DOI: 10.1093/humrep/dez301
      Issue No: Vol. 35, No. 3 (2020)
       
  • Reduced pregnancy and live birth rates after in vitro fertilization in
           women with previous Caesarean section: a retrospective cohort study
    • Authors: Vissers J; Sluckin T, van Driel-Delprat C, et al.
      Pages: 595 - 604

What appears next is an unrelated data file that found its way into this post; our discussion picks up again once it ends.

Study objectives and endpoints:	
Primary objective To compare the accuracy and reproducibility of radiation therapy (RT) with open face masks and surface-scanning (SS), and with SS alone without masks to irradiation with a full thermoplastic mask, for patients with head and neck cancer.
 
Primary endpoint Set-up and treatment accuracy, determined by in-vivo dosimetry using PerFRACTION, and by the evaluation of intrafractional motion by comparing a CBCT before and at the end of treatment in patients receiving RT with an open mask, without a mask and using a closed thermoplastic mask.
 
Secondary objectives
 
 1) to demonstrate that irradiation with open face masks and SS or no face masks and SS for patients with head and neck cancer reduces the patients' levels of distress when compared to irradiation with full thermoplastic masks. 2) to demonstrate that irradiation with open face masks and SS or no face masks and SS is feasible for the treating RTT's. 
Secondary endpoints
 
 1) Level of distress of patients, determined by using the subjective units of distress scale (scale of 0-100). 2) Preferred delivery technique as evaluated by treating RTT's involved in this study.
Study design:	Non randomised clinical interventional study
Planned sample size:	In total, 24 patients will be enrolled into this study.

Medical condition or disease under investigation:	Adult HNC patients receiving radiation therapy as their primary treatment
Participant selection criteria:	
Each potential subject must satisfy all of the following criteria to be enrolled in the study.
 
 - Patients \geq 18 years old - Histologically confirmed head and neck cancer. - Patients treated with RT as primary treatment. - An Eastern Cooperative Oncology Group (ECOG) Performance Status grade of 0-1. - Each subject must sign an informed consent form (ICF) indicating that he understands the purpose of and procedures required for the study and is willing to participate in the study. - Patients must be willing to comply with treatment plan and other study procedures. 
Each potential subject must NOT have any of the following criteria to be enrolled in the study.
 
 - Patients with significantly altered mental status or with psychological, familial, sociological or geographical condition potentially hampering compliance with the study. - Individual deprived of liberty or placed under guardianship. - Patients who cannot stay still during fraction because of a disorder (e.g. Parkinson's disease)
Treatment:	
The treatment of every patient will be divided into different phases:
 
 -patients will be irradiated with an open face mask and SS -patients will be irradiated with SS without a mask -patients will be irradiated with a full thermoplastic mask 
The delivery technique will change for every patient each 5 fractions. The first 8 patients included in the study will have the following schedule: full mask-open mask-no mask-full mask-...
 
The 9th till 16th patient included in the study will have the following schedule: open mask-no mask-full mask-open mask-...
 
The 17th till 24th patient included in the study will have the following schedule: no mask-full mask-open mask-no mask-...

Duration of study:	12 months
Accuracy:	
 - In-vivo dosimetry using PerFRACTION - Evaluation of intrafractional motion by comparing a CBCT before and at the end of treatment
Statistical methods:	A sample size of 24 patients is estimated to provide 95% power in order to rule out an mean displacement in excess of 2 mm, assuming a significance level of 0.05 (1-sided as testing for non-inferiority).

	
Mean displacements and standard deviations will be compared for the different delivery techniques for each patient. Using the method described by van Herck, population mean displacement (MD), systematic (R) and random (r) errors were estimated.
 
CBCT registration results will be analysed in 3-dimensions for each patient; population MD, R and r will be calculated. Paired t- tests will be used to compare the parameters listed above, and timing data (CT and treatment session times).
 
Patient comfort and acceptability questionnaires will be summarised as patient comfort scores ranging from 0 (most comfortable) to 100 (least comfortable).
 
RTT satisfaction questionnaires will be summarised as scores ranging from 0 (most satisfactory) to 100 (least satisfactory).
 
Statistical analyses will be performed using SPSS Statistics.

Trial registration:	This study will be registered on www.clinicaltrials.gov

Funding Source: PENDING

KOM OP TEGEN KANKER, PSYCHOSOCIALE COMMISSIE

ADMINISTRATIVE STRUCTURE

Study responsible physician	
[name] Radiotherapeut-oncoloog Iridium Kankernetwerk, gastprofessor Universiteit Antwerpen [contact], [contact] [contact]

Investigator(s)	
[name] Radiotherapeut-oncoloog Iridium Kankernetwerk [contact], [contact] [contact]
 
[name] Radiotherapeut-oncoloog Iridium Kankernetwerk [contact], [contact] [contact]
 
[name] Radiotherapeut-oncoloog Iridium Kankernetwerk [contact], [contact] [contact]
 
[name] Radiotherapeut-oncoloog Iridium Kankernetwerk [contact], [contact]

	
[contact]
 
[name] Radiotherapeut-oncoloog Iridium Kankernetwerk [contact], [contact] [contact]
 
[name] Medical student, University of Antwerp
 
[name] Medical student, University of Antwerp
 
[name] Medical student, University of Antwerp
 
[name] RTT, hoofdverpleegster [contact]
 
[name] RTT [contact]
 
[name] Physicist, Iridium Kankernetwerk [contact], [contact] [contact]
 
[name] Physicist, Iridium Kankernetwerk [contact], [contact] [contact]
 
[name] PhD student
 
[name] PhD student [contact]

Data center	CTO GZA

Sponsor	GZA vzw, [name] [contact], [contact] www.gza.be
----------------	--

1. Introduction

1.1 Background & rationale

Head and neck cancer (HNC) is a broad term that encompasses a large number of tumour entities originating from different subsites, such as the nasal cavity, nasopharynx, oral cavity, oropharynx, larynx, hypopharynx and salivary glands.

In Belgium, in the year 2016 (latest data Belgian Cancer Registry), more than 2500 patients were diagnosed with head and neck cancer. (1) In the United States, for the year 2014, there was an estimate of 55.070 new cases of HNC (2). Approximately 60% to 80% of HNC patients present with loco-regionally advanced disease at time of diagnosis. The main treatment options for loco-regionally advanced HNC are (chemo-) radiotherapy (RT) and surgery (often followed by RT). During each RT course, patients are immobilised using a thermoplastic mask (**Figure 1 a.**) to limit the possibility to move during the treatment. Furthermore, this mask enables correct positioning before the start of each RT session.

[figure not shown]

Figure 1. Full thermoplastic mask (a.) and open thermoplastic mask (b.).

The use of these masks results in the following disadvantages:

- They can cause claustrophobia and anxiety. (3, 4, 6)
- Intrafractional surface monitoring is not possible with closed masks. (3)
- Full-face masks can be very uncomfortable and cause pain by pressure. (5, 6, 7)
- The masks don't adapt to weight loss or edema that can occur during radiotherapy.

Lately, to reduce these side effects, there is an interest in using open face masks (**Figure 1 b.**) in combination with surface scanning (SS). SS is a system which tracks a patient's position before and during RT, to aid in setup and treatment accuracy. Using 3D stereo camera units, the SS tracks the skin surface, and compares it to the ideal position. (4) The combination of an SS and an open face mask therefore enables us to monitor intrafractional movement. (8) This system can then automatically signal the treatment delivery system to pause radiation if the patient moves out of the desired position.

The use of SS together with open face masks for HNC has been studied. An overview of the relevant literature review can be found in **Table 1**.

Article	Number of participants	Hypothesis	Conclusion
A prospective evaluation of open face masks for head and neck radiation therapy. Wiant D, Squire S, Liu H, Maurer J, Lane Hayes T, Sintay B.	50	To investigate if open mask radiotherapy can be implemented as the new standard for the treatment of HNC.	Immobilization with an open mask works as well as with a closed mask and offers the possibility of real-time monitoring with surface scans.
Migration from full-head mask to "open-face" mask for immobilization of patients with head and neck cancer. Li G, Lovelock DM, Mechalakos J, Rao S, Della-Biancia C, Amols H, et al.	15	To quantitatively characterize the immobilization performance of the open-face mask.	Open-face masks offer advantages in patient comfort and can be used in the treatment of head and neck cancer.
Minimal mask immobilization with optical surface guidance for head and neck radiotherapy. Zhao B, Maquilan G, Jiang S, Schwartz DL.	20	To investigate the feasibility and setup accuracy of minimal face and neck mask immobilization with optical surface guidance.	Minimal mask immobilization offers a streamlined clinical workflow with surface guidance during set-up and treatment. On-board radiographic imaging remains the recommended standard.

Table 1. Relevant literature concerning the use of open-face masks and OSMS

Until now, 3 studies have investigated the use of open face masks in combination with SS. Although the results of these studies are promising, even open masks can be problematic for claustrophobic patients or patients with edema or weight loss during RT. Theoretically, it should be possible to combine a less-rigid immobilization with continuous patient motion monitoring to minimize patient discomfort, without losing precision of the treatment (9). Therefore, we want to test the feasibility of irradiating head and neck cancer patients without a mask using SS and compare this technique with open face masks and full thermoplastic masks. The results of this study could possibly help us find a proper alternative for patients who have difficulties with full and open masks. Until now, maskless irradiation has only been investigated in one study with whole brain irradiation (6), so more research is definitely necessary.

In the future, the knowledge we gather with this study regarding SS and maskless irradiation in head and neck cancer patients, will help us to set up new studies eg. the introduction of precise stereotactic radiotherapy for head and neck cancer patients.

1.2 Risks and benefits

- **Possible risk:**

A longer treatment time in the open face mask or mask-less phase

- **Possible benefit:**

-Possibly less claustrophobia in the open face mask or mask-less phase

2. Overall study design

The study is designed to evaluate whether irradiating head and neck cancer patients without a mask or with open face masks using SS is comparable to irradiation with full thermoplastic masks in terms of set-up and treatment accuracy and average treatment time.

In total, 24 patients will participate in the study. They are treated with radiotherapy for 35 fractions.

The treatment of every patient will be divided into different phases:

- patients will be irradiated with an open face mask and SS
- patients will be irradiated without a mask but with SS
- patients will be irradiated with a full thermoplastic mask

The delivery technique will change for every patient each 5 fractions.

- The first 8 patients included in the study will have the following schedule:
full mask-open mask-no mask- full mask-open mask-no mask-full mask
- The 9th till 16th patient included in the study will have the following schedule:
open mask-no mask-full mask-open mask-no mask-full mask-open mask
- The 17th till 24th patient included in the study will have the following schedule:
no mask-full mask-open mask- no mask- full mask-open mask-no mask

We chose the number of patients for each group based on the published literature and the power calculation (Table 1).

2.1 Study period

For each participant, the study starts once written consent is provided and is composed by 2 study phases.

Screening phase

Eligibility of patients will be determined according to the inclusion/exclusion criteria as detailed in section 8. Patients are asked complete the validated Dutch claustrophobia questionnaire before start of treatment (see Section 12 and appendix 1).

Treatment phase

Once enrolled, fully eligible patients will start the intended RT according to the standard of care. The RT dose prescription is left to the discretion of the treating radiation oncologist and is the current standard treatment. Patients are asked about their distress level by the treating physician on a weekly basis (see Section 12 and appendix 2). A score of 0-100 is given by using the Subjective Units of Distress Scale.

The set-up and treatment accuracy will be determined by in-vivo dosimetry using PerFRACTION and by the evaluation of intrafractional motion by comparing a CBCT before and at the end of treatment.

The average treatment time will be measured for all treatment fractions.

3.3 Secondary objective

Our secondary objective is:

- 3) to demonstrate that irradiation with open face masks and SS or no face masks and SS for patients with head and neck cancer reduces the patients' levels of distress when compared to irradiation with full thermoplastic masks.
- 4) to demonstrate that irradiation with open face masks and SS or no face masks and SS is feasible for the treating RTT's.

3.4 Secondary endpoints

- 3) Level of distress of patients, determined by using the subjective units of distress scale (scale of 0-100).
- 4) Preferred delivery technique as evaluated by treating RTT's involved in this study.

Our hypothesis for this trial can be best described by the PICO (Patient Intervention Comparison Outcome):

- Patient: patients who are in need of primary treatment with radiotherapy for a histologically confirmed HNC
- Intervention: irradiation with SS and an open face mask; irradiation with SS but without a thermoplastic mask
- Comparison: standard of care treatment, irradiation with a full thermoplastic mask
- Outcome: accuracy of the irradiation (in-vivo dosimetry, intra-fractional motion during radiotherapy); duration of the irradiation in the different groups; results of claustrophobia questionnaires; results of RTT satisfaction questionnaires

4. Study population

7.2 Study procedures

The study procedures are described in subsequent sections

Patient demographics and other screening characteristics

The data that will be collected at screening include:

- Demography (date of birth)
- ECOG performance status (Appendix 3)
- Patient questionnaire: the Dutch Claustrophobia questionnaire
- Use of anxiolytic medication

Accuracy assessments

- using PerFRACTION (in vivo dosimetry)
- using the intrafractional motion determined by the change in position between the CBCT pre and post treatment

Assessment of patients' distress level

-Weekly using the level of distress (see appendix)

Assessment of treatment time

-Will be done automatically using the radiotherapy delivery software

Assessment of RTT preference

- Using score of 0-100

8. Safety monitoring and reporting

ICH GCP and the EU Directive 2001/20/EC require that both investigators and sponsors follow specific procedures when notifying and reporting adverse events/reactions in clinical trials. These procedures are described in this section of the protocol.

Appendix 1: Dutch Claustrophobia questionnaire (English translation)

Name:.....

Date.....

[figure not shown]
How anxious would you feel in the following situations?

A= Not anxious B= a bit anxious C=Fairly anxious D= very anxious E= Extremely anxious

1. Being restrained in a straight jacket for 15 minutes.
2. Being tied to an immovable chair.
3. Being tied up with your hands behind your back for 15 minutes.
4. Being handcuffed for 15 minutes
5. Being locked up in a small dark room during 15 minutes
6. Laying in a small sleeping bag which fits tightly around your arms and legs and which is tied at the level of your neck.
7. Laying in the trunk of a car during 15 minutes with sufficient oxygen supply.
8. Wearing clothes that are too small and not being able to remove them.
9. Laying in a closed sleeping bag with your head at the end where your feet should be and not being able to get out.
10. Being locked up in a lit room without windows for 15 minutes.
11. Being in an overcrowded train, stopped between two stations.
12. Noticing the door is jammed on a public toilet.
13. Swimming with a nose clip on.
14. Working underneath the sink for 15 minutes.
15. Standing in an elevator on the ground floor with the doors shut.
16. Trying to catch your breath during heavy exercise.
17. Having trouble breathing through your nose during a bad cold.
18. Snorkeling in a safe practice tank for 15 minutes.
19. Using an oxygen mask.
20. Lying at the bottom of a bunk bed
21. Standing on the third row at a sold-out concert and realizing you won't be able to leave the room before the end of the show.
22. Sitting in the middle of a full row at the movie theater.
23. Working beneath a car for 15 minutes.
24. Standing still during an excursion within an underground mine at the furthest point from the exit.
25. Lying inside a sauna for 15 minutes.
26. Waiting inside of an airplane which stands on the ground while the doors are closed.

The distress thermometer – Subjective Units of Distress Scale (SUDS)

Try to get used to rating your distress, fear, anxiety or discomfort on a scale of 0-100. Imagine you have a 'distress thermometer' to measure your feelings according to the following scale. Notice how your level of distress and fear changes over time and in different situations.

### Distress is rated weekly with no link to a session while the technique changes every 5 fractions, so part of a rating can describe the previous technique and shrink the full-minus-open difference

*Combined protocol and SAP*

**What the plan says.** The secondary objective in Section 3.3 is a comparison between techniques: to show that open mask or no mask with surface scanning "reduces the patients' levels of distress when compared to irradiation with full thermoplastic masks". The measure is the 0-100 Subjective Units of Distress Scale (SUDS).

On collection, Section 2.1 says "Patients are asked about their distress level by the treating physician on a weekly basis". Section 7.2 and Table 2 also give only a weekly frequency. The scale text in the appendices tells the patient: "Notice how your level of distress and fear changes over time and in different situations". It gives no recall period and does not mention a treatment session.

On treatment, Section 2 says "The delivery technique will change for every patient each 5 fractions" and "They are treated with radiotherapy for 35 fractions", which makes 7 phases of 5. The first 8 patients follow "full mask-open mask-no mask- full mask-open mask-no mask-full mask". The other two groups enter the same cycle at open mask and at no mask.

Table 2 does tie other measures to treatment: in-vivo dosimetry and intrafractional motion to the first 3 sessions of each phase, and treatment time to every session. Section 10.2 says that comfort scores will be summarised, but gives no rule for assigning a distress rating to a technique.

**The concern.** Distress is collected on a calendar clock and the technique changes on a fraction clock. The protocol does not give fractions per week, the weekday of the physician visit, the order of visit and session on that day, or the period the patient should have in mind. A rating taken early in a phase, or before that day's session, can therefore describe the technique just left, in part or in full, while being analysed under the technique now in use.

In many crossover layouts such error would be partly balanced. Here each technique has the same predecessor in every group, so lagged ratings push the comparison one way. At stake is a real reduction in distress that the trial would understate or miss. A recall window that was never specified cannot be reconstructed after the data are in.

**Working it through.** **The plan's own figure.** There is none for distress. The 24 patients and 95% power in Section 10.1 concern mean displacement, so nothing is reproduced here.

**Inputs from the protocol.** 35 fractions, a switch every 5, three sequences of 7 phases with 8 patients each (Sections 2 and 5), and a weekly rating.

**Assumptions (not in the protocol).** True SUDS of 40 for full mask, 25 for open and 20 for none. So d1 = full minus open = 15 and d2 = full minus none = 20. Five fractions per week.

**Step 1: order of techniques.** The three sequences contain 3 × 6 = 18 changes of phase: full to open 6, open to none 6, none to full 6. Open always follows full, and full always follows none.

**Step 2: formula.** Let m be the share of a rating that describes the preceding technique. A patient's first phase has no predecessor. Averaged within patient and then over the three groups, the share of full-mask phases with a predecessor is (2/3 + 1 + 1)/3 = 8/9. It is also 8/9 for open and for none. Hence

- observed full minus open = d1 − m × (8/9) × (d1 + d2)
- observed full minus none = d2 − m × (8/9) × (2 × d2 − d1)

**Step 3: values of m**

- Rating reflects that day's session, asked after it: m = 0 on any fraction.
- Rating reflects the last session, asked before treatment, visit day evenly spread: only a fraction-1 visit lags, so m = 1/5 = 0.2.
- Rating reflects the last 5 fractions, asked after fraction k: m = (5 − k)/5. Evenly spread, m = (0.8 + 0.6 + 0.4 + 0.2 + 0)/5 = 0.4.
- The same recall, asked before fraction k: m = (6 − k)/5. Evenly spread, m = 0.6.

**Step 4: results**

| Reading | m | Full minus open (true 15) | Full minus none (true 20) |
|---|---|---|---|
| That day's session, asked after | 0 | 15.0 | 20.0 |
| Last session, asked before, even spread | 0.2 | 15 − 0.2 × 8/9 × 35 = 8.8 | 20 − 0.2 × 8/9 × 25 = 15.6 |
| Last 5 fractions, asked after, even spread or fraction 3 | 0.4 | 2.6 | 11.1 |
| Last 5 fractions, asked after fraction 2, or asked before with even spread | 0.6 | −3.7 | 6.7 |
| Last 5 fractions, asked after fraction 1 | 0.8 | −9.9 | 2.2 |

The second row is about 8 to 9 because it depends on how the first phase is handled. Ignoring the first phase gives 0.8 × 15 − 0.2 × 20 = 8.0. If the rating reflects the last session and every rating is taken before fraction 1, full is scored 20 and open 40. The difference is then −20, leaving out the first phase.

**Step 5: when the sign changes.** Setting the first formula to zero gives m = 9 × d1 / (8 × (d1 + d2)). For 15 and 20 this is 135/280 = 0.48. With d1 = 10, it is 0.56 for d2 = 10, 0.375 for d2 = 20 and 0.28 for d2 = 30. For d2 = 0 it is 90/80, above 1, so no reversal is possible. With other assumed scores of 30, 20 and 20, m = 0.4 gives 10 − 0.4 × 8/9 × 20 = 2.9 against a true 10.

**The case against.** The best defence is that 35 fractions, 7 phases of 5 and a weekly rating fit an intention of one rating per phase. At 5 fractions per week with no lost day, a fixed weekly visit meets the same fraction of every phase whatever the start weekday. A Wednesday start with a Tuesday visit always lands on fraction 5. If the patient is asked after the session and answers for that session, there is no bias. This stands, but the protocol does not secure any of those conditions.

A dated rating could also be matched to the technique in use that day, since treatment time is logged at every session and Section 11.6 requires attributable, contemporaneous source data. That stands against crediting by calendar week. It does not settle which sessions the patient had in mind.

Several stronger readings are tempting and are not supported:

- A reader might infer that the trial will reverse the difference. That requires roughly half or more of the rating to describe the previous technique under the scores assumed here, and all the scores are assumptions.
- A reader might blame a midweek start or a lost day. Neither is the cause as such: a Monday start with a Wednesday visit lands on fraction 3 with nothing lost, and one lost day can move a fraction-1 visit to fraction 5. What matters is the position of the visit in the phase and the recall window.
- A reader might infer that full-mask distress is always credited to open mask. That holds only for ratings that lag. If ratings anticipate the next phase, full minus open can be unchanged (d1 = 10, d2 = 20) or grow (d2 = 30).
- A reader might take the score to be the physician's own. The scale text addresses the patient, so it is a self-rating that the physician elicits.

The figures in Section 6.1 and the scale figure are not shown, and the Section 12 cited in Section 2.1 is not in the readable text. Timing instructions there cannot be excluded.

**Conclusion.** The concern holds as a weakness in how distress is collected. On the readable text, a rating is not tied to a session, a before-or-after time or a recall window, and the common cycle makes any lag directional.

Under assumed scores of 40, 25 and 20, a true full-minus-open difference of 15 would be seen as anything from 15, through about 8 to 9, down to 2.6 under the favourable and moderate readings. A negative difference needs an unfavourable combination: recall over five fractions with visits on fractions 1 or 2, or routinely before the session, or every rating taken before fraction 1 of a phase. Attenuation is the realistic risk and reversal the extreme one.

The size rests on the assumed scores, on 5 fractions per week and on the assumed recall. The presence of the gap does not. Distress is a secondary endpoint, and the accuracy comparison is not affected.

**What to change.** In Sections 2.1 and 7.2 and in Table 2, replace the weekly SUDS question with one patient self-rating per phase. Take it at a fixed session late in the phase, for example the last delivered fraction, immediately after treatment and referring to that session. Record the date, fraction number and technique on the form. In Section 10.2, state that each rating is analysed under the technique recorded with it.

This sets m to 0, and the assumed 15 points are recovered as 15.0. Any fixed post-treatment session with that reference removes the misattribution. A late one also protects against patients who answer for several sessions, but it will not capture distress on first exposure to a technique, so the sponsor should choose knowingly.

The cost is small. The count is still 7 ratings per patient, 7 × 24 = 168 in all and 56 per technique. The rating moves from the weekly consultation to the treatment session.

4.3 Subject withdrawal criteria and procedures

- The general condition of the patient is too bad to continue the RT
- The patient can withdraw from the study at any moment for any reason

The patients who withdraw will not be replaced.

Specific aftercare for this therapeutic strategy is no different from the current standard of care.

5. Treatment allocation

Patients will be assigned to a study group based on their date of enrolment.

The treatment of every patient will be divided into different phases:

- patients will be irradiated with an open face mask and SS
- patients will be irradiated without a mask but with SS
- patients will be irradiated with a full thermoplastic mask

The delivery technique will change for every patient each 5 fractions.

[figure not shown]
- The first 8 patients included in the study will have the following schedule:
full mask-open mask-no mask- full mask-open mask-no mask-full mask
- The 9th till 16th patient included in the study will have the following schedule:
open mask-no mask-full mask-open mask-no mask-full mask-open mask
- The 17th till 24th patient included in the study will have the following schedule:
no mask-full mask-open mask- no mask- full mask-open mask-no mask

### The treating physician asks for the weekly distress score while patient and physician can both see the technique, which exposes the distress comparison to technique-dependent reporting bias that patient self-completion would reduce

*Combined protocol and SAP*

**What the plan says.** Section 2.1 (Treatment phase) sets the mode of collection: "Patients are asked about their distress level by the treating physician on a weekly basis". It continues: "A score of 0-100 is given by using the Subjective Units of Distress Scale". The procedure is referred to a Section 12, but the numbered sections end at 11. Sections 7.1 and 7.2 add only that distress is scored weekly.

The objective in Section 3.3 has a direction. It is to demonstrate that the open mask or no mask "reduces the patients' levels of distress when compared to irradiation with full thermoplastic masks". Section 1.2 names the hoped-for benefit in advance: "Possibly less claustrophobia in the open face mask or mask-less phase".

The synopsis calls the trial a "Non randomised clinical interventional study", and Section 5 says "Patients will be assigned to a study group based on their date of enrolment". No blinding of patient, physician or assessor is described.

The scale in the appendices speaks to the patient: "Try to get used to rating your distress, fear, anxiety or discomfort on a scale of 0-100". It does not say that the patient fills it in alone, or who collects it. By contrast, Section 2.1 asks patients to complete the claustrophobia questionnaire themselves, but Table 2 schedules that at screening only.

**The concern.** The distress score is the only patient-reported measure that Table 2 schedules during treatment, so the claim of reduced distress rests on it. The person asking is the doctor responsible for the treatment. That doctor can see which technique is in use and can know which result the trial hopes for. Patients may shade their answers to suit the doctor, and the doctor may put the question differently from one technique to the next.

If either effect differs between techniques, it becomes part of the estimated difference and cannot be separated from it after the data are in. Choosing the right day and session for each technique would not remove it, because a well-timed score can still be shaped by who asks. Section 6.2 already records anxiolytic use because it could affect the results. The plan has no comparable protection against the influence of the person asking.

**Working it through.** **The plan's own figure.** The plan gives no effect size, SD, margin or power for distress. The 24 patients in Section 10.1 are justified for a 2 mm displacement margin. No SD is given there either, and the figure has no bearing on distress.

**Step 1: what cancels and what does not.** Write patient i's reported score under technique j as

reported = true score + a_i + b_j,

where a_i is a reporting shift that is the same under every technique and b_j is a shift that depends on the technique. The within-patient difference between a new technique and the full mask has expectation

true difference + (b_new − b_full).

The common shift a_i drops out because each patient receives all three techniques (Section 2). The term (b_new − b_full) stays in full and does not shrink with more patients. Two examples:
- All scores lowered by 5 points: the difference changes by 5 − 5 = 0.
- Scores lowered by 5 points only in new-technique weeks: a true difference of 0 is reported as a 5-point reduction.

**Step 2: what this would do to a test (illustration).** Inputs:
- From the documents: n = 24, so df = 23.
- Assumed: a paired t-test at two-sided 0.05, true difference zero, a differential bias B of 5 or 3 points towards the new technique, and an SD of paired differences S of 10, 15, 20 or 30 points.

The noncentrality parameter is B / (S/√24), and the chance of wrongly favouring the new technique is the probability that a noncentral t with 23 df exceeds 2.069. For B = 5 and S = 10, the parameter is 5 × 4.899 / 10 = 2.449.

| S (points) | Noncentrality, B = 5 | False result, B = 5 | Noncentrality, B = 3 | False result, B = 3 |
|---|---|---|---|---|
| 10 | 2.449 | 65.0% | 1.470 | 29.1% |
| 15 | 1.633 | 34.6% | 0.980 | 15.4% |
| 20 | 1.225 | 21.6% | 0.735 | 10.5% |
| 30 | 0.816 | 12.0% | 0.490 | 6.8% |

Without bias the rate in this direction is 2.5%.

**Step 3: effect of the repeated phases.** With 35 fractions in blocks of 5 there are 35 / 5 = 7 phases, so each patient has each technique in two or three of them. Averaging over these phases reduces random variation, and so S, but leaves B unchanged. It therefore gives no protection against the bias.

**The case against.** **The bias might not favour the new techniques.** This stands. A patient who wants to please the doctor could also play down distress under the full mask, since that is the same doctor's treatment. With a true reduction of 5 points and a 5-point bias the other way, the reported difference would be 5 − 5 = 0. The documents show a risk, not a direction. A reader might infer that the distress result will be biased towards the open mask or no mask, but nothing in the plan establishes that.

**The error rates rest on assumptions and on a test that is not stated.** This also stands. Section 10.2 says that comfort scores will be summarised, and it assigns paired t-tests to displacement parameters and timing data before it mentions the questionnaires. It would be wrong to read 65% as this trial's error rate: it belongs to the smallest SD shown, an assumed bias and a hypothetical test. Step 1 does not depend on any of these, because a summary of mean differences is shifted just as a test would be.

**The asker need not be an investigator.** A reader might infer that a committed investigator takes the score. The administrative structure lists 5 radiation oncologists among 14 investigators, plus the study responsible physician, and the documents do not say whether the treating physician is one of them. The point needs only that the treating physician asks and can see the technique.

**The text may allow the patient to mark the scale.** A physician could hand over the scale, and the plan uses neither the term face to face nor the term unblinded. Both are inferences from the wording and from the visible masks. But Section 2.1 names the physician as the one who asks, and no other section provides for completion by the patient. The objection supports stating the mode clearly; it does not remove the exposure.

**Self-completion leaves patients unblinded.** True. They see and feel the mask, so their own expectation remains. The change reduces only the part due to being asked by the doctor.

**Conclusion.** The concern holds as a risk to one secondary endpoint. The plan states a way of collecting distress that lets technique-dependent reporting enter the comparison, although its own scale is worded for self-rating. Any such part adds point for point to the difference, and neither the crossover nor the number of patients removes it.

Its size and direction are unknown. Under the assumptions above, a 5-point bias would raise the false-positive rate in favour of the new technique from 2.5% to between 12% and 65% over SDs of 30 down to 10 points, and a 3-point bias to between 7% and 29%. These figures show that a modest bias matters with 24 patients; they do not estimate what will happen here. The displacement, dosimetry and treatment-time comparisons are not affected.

Abstract: AbstractSTUDY QUESTIONDoes a previous Caesarean section affect reproductive outcomes, including live birth, in women after IVF or ICSI'SUMMARY ANSWERA previous Caesarean section impairs live birth rates after IVF or ICSI compared to a previous vaginal delivery.WHAT IS KNOWN ALREADYRates of Caesarean sections are rising worldwide. Late sequelae of a Caesarean section related to a niche (Caesarean scar defect) include gynaecological symptoms and obstetric complications. A systematic review reported a lower pregnancy rate after a previous Caesarean section (RR 0.91 CI 0.87–0.95) compared to a previous vaginal delivery. So far, studies have been unable to causally differentiate between problems with fertilisation, and the transportation or implantation of an embryo. Studying an IVF population allows us to identify the effect of a previous Caesarean section on the implantation of embryos in relation to a previous vaginal delivery.STUDY DESIGN, SIZE, DURATIONWe retrospectively studied the live birth rate in women who had an IVF or ICSI treatment at the IVF Centre, Amsterdam UMC, location VUmc, Amsterdam, the Netherlands, between 2006 and 2016 with one previous delivery. In total, 1317 women were included, of whom 334 had a previous caesarean section and 983 had previously delivered vaginally.PARTICIPANTS/MATERIALS, SETTING, METHODSAll secondary infertile women, with only one previous delivery either by caesarean section or vaginal delivery, were included. If applicable, only the first fresh embryo transfer was included in the analyses. Patients who did not intend to undergo embryo transfer were excluded. The primary outcome was live birth. Multivariate logistic regression analyses were used with adjustment for possible confounders ((i) age; (ii) pre-pregnancy BMI; (iii) pre-pregnancy smoking; (iv) previous fertility treatment; (v) indication for current fertility treatment: (a) tubal, (b) male factor and (c) endometriosis; (vi) embryo quality; and (vii) endometrial thickness), if applicable. Analysis was by intention to treat (ITT).MAIN RESULTS AND THE ROLE OF CHANCEBaseline characteristics of both groups were comparable. Live birth rates were significantly lower in women with a previous caesarean section than in women with a previous vaginal delivery, 15.9% (51/320) versus 23.3% (219/941) (OR 0.63 95% CI 0.45–0.87) in the ITT analyses. The rates were also lower for ongoing pregnancy (20.1 versus 28.1% (OR 0.64 95% CI 0.48–0.87)), clinical pregnancy (25.7 versus 33.8% (OR 0.68 95% CI 0.52–0.90)) and biochemical test (36.2 versus 45.5% (OR 0.68 95% CI 0.53–0.88)). The per protocol analyses showed the same differences (live birth rate OR 0.66 95% CI 0.47–0.93 and clinical pregnancy rate OR 0.72 95% CI 0.54–0.96).LIMITATIONS, REASONS FOR CAUTIONThis study is limited by its retrospective design. Furthermore, 56 (16.3%) cases lacked data regarding delivery outcomes, but these were equally distributed between the two groups.WIDER IMPLICATIONS OF THE FINDINGSThe lower clinical pregnancy rates per embryo transfer indicate that implantation is hampered after a caesarean section. Its relation with a possible niche (caesarean scar defect) in the uterine caesarean scar needs further study. Our results should be discussed with clinicians and patients who consider an elective caesarean section.STUDY FUNDING/COMPETING INTEREST(S)Not applicable.TRIAL REGISTRATION NUMBERThis study has been registered in the Dutch Trial Register (Ref. No. NL7631 http://www.trialregister.nl).